Anbieter: buecher
Stand: 04.04.2020
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Haskell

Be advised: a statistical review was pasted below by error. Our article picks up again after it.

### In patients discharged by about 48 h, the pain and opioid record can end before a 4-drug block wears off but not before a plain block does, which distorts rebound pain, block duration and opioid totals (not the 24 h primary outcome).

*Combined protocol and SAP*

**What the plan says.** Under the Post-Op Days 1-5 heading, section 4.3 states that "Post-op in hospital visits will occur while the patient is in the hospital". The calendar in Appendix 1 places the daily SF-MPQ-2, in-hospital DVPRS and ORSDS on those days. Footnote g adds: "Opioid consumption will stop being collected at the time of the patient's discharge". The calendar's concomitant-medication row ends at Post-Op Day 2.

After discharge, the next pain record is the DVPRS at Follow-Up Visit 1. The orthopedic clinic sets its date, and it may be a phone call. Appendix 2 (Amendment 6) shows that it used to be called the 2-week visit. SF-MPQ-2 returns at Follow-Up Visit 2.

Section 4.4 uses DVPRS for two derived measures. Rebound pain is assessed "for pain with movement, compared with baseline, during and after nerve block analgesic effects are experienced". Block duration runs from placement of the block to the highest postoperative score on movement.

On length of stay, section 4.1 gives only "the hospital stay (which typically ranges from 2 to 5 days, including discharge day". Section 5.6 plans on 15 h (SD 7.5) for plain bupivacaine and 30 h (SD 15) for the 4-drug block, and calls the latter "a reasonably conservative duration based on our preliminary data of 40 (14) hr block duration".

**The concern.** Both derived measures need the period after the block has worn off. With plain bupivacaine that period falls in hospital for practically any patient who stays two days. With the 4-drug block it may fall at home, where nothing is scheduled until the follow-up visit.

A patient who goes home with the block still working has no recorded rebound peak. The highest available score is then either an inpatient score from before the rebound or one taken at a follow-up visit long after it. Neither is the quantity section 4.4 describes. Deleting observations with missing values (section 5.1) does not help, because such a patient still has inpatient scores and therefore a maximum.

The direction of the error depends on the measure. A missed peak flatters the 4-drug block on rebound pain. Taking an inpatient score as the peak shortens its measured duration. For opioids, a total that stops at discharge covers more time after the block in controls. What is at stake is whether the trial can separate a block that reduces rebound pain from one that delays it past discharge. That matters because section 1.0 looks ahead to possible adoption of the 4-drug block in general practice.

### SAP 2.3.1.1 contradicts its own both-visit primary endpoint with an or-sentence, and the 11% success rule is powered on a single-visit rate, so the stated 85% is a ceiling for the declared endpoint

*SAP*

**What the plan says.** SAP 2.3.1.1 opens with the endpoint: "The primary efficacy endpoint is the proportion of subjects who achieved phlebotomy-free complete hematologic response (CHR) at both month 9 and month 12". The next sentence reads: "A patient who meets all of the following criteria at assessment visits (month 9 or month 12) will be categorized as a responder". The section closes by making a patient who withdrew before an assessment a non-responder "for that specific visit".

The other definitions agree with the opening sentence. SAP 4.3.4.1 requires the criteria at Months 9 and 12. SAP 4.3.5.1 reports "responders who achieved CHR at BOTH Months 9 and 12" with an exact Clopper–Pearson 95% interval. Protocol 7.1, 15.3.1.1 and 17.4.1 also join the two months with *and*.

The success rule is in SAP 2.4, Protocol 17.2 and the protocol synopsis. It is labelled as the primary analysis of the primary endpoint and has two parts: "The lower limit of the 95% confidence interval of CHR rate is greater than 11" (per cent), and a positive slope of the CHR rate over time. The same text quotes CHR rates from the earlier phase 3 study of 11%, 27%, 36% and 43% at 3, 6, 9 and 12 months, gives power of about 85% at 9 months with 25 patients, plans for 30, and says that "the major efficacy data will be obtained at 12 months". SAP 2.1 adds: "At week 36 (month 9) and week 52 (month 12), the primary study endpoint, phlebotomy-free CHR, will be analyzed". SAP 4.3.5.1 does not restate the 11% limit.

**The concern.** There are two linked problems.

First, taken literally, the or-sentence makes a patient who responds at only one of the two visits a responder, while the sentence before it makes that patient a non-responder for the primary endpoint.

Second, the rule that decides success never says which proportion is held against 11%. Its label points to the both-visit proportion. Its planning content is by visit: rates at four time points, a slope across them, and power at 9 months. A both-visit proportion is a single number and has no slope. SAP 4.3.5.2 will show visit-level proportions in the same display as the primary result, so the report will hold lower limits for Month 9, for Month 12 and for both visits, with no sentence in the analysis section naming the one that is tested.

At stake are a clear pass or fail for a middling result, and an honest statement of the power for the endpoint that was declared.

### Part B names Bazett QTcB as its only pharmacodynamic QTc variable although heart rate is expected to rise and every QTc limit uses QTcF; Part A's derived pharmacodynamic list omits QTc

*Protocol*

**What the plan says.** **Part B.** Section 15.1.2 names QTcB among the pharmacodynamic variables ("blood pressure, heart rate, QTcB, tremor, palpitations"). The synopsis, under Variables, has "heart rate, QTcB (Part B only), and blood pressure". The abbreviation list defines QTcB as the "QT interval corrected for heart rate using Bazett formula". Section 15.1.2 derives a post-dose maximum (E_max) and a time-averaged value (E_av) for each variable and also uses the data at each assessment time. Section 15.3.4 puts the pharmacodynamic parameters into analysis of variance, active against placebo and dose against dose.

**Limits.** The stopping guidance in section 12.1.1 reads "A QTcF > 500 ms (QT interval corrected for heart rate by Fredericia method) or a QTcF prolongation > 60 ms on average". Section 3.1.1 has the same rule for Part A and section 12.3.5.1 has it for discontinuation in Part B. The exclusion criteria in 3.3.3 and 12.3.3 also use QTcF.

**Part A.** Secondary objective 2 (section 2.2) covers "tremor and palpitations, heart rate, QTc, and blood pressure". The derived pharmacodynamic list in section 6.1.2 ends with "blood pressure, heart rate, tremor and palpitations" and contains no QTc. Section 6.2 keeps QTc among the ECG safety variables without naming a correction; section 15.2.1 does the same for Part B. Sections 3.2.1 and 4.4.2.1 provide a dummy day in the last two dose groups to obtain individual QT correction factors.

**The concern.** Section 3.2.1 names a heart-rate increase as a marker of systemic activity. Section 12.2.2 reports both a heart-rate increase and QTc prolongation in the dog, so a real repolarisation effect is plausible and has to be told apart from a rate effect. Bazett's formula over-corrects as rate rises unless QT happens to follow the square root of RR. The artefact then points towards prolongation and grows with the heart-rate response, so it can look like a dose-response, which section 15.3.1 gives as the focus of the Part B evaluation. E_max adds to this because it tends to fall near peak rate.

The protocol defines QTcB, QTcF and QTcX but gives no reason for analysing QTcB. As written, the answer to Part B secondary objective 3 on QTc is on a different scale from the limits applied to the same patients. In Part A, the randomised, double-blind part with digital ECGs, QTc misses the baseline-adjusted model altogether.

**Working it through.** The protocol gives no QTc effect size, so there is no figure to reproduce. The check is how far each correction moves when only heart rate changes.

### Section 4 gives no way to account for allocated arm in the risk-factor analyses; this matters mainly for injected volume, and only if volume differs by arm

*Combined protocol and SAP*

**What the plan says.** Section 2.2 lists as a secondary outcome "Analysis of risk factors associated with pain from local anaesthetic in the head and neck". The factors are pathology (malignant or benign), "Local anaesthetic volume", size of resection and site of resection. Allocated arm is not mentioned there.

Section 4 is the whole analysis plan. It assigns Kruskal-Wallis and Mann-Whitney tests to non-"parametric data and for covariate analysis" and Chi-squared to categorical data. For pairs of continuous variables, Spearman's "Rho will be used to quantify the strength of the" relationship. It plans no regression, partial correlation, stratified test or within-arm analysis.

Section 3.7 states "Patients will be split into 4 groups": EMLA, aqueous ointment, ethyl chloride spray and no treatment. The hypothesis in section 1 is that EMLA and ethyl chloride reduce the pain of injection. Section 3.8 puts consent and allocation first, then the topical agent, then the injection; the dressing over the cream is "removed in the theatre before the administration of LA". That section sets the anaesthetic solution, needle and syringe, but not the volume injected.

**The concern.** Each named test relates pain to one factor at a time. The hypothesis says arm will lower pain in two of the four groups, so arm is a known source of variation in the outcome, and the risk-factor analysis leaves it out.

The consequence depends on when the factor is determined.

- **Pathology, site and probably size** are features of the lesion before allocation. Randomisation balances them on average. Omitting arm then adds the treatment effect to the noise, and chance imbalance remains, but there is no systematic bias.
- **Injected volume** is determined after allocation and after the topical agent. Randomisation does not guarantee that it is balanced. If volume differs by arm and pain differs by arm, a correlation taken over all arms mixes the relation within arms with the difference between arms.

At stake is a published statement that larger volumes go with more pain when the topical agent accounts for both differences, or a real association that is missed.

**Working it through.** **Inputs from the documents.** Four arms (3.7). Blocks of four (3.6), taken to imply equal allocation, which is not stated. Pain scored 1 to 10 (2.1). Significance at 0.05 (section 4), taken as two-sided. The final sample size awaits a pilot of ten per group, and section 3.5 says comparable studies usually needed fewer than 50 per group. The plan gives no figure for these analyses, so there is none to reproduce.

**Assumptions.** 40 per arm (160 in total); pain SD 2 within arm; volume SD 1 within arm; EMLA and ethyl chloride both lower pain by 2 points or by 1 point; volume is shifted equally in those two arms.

69,99 € *
ggf. zzgl. Versand